The region of Ladakh is quite accessible now and this has resulted in the tourists visiting the region to swell in numbers. However, the region of Zanskar still sees a very few number of tourists owing to the connectivity. This has helped Zanskar to work on a sustainable model for tourism and remains the last Shangri La in the region. The moon-like landscape coupled with ancient monasteries, authentic homestays and great hiking experiences makes Zanskar a fairy-tale destination for the conscious traveller.
Post landing at Leh and some rest to get acclimatised. A relaxed day starts with the panoramic view of Leh from the Shanti Stupa. The 17th century Leh Palace is next on the list. Peek out the windows for a lovely view of the Stok Kangri and the Zanskar ranges. End the day with a visit to the Leh market where on display are the Pashmina shawls and winter wear to handcrafted prayer wheels and unique turquoise jewellery.
The day is planned out for you to see some of the most interesting things near Leh. Begin your day out in Leh with a quick breakfast before the 15-kilometre drive to Ladakh’s summer capital, Shey. Perched on a hillock, from afar Shey Palace and the Shey Monastery seem impervious to the passage of time since 1655.
Drive on to Thiksey monastery, around 4 kilometres away. Now one of Leh’s largest monasteries, there is a separate residential building for women as well. With fascinating wall paintings throughout the 12-storey complex, stupas, thangka paintings, statues and numerous artefacts make for a very interesting visit.
The scenic last leg of the day’s visits takes you through the valley’s rugged terrain over 25 kilometres from Thiksey to Hemis. Built on a green hill, hemmed between lofty mountains, Hemis is literally India’s Shangri-La. Although founded in 1672, Hemis monastery is said to have existed before the 11th century. The annual festival where the fascinating Cham mask dance is performed is in June-July for 2 days.
Time for a drive down to Kargil. First up is an inspirational visit to the Hall of Fame. Constructed in memory of Indian soldiers who have lost their lives in India-Pakistan wars, the memorial contains information on the wars fought, the soldiers and their sacrifices, and some artillery used in the Kargil war.
Next is the earthy Spituk Gompa Monastery. This lovely 11th century monastery overlooks Leh airport’s airstrip on one side and the gorgeous Indus on the other. Home to about 100 monks, ancient masks, beautiful thangka paintings, miniature chortens and idols adorn the halls here. A little higher up is the Mahakal Temple with its veiled Vajrabhairava deity; witness its unveiling if you do visit in January for the festival here.
On the way take a pit stop at the revered Gurdwara Patthar Sahib and Sangam. A drive of nearly 48 kilometres from Leh town would take you to the point where the rivers Indus and Zanskar meet. Just before Sangam, get up close and personal with the super-charged famed magnetic hill. Watch your eyes deceive you as a car climbs up without any thrust on seemingly uphill tarmac.
Set out for the beautiful Rangdum from Kargil in the morning. Amazing landscape at every turn leaves you speechless here. Check in to the private camps set in the green pasture. After lunch, head out to explore the Rangdum monastery. Enjoy a warm dinner under the blanket of a thousand stars. Share some stories around a bonfire and head back to your tents.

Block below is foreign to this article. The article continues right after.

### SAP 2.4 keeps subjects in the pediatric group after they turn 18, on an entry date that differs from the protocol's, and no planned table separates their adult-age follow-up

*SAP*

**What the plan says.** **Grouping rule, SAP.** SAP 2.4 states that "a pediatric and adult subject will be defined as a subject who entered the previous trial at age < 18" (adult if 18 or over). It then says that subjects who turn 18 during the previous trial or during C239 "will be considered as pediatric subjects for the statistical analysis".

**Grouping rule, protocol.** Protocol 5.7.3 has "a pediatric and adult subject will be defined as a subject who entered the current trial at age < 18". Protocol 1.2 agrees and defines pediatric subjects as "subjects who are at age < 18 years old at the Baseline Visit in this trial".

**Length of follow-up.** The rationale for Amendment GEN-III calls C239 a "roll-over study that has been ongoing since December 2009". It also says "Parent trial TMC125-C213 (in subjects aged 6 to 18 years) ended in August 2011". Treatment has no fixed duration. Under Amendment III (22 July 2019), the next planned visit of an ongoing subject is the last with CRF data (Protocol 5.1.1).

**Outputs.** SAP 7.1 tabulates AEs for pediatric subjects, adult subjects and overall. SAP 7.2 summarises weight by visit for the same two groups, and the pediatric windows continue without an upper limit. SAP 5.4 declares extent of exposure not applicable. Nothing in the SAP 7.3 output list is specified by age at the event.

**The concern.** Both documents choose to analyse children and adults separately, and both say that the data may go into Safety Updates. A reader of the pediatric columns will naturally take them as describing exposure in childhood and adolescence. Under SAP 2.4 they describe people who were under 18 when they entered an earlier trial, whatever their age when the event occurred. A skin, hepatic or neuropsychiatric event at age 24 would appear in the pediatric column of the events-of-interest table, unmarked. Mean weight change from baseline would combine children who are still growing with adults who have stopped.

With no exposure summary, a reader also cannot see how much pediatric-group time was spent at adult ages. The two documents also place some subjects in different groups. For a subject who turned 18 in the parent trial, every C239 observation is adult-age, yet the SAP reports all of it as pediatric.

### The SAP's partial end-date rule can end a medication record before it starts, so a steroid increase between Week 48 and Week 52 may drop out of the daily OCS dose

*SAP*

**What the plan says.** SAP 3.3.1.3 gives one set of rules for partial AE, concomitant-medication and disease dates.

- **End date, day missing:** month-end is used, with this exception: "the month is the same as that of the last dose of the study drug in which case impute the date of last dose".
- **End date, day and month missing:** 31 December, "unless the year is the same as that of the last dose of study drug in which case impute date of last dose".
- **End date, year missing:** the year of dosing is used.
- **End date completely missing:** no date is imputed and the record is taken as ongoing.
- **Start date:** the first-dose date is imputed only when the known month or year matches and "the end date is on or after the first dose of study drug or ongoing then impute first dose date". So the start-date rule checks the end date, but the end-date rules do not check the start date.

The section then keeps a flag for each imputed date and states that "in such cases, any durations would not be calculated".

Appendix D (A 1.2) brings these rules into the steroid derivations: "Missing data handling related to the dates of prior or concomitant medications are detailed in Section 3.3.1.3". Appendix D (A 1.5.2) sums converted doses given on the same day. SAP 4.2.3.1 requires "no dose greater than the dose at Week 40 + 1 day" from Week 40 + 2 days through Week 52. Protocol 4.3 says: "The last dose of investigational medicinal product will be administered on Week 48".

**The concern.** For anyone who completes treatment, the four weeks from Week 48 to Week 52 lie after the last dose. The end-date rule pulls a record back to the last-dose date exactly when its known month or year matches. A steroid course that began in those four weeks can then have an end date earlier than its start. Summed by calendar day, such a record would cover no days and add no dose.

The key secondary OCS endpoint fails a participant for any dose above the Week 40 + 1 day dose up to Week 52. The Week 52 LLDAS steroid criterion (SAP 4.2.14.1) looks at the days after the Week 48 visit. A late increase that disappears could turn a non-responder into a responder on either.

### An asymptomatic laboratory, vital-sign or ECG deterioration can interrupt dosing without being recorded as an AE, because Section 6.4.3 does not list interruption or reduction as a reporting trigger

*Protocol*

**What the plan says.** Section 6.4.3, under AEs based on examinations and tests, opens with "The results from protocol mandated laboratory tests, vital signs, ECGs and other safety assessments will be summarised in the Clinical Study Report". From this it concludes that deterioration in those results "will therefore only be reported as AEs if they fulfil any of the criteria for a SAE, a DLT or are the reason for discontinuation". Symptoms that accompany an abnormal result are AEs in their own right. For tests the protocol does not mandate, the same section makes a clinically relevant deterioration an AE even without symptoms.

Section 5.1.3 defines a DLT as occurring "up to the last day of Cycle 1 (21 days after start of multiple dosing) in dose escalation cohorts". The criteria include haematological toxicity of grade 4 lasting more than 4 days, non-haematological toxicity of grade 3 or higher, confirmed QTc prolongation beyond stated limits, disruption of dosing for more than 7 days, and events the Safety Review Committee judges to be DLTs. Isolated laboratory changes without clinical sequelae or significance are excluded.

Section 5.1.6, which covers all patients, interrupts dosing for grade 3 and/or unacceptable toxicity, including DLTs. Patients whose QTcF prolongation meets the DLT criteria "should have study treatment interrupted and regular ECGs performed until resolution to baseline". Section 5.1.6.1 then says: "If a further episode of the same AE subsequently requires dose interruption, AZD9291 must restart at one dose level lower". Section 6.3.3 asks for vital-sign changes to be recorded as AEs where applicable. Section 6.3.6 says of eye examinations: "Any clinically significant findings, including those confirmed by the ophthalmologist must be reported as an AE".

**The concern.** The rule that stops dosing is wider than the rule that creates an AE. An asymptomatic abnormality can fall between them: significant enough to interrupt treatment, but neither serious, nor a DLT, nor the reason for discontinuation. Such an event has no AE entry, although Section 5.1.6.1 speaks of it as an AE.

After breakfast, head out to Padum. On the way explore the twin lakes at Penzila pass and then the Drang Drung glacier which is Asia’s longest glacier. It’s a great day for some excellent photographs. Check in to your hotel in Padum for the night.
Wake up at leisure today and after breakfast head out with your guide to explore the best of Zanskar.
Karsha, situated a distance of 14kms from Padum, is the largest and most important monastery in Zanskar. It is attributed to Padmasambhava, and there are ancient rock-carvings at the site. The oldest remaining structure, an Avalokiteshvara temple, Chuk-shik-jal, contains wall paintings which seem to associate it with the era of Rinchen Zangpo (958-1055100 monks reside in this monastery.
Zangla was the second main capital of Zanskar after Padum where the royal family resided in the Zangla Palace supposedly built in the 11th century. Even today the royal lives in Zangla in their new home below the old palace. The Zangla palace houses a small gallery with the memoirs of the Hungarian scholar Alexander Csoma de Koros (also known as the father of Tibetology) who edited the first ever Tibetan to English dictionary while living in Zangla Palace in 1823.
Take a hike to the Shilla waterfall. In a cold desert, this is a sight to behold.
A long drive back to Kargil awaits you this morning. We take the route via the surreal Suru valley. With a lot to gaze at, this route is one of the most beautiful routes to take. Check in to your hotel at Kargil in the evening.
This day is dedicated to all the things offbeat in Kargil. You start off with Munshi Aziz Bhat Museum, a local family run museum preserving the Silk Route trade history of Ladakh. Then we will head towards Hundurman border village, an abandoned settlement on the Line of Control which is now transformed into a heritage museum. Post this, we drive towards Drass for lunch and a whirlwind experience of white water rafting.
Today we will drive from Kargil to Leh through the alternate route of Aryan valley. This route runs along the lower Indus area after crossing Humbotingla pass and due to its lower altitude the area is rich in vegetation and fruits. Stop for lunch at a homestay in Garkone village and enjoy a private folk performance by the Aryan tribe. Reach Leh by evening and check into hotel.
Time to depart after a wonderful journey through the lesser seen parts of Ladakh and Kargil region. During this trip you have contributed towards the efforts of the communities to make travel sustainable in the region.